Edo Castle is located in Chiyoda in Tokyo.Tokugawa Ieyasu established the Tokugawa shogunate here. It was the residence of the shogun and location of the shogunate, and also functioned as the military capital during the Edo period of Japanese history. After the vacation of the shogun and the Meiji Restoration, it became the Tokyo Imperial Palace.
We must pass some gates to go from Ote-mon Gate to the main palace. Ote-mon Gate was guarded most strictly at the front gate of Edo Castle. Fudai daimyo of the specific nucleus(a class of daimyo who were hereditary vassals of the Tokugawa in Edo period Japan) guarded the gate with responsibility.
(A) The watari-yagura was completely burnt down during World War II on April 30, 1945. Restoration took place from October 1965 through March 1967, to repair the kōrai-mon and its walls, and the Ōte-mon was reconstructed.
Three gates are omitted in the case of Edo-jo Castle in SL. The mark of Malvaceae is a crest of the the Tokugawas
(B) The Shoin-mon gate was the gate of the palace, and the daimyo honored with an interview with Shogun left one’s sword with a subordinate here.
The residential Honmaru Palace and the gardens of the shogun and his court were constructed around the castle keep in the Honmaru area. It consisted of a series of low-level buildings, connected by corridors and congregating around various gardens and courtyards or lying detached, similar to the structures that can be seen in Nijo Castle in Kyoto today. These structures were used for either residential or governmental purposes such as audiences.
(C) The Ō-omote (Great Outer Palace) contained reception rooms for public audience and apartments for guards and some officials;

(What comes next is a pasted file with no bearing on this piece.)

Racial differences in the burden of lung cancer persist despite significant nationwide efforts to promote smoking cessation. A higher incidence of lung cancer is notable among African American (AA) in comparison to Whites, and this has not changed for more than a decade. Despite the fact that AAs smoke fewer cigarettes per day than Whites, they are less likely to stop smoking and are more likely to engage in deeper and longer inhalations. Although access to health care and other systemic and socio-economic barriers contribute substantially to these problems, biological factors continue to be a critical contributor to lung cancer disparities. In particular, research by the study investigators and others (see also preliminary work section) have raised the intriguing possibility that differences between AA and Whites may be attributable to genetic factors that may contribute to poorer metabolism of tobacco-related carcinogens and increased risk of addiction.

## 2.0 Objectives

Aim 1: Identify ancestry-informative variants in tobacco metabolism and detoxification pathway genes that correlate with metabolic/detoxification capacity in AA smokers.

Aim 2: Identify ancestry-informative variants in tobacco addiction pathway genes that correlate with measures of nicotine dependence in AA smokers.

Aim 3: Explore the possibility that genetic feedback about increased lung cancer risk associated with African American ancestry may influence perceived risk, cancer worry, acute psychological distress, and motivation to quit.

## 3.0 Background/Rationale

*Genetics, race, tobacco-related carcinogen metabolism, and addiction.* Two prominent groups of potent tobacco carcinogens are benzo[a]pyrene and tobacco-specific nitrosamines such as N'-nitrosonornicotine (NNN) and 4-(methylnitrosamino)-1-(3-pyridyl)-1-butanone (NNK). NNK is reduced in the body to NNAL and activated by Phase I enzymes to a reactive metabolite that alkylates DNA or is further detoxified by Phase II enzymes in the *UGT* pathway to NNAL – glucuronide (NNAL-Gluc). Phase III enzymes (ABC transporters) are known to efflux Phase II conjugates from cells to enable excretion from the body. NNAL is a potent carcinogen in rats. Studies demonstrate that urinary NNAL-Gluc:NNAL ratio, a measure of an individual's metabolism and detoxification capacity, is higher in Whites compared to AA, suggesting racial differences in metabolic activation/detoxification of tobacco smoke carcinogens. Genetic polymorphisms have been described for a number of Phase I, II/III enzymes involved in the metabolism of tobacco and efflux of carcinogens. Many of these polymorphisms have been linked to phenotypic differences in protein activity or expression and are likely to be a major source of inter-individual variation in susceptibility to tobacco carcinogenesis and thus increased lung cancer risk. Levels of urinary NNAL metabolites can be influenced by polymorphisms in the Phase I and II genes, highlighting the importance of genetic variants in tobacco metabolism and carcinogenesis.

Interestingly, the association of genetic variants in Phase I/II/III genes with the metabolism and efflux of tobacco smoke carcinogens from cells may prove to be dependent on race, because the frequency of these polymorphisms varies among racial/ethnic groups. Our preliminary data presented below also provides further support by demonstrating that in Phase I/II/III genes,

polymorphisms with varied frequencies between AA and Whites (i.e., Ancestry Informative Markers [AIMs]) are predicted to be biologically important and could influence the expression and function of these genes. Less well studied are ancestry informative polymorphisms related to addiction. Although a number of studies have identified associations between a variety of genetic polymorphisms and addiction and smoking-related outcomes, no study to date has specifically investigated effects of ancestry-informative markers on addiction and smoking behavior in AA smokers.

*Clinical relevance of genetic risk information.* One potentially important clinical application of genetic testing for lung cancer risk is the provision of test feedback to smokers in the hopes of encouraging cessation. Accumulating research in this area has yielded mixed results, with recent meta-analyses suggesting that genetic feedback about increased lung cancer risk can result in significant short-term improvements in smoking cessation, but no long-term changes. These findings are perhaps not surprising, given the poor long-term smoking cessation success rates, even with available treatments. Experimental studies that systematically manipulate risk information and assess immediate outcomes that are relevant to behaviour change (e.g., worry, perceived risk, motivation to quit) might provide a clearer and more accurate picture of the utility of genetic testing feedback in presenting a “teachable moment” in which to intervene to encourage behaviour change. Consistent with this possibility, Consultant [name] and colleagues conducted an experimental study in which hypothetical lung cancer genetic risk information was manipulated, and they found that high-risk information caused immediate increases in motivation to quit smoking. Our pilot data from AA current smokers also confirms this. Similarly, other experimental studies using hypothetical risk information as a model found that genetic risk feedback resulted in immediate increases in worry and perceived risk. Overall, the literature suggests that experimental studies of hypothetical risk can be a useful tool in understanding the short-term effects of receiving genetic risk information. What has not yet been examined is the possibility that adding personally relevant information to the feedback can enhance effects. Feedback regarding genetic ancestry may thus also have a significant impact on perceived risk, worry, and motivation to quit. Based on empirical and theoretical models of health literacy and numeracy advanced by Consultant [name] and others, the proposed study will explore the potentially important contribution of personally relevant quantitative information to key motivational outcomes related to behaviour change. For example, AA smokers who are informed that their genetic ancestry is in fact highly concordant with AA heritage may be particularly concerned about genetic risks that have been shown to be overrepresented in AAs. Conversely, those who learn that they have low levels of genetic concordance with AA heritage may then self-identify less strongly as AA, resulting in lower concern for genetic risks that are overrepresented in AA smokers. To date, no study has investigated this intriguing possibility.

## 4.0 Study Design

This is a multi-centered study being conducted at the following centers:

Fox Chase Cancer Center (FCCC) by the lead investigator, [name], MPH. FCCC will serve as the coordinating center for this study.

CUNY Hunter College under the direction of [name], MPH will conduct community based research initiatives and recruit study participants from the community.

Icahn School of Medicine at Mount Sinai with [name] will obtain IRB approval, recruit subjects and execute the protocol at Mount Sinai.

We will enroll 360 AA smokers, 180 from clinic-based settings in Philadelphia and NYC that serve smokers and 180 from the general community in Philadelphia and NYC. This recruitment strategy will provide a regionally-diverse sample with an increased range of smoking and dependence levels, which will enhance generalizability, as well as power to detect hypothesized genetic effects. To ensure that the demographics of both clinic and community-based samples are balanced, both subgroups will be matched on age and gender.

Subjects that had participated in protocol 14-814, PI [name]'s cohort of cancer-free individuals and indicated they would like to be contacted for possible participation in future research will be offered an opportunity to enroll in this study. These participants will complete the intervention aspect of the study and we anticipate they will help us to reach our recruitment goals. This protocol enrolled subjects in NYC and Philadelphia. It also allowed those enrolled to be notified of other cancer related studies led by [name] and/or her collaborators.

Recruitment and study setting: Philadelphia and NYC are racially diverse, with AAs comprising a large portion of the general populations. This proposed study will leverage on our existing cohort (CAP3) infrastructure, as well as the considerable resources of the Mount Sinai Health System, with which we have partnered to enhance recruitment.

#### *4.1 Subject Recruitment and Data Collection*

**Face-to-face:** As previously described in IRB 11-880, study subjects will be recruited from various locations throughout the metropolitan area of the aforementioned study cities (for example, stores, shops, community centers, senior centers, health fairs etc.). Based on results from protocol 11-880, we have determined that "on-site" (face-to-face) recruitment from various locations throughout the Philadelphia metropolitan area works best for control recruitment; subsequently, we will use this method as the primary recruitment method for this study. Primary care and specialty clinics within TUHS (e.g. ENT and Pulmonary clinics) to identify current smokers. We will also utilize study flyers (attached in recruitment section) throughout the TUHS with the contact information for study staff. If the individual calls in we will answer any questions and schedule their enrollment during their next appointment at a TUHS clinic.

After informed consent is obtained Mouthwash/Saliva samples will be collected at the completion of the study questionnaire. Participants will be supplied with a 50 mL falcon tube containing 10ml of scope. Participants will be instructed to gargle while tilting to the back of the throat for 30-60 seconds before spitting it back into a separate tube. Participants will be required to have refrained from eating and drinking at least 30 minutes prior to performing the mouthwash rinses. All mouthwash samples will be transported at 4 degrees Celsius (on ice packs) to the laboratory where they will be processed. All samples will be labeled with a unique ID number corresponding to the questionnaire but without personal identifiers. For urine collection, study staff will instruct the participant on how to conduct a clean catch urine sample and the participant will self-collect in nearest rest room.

A corridor is surrounded the building of the palace with entirely.
(D) The noh stage
(F) Shiro shoin (White study room), used for meetings with imperial messengers.
(G) The Naka-oku (middle interior) was where the shogun received his relatives, higher lords and met his counselors for the affairs of state;
(I) Ōoku (great interior) contained the private apartments of the shogun and his ladies-in-waiting. The great interior was strictly off-limits and communication went through young messenger boys.
(J) The foundations of the main donjon or tower (known as the tenshudai are all that is left of the once mighty structure. The donjon was located in the northern corner of the Honmaru enceinte. The measurements are 41 metres width from east to west, length of 45 metres from north to south, and height of 11 metres. A five-storey donjon used to stand on this base which had a total height of 51 metres and was thus the highest castle tower in the whole of Japan, symbolising the power of the shogun. The donjon with its multiple roofs was constructed in 1607 and ornamented with gold. It was destroyed in the 1657 Fire of Meireki and not reconstructed.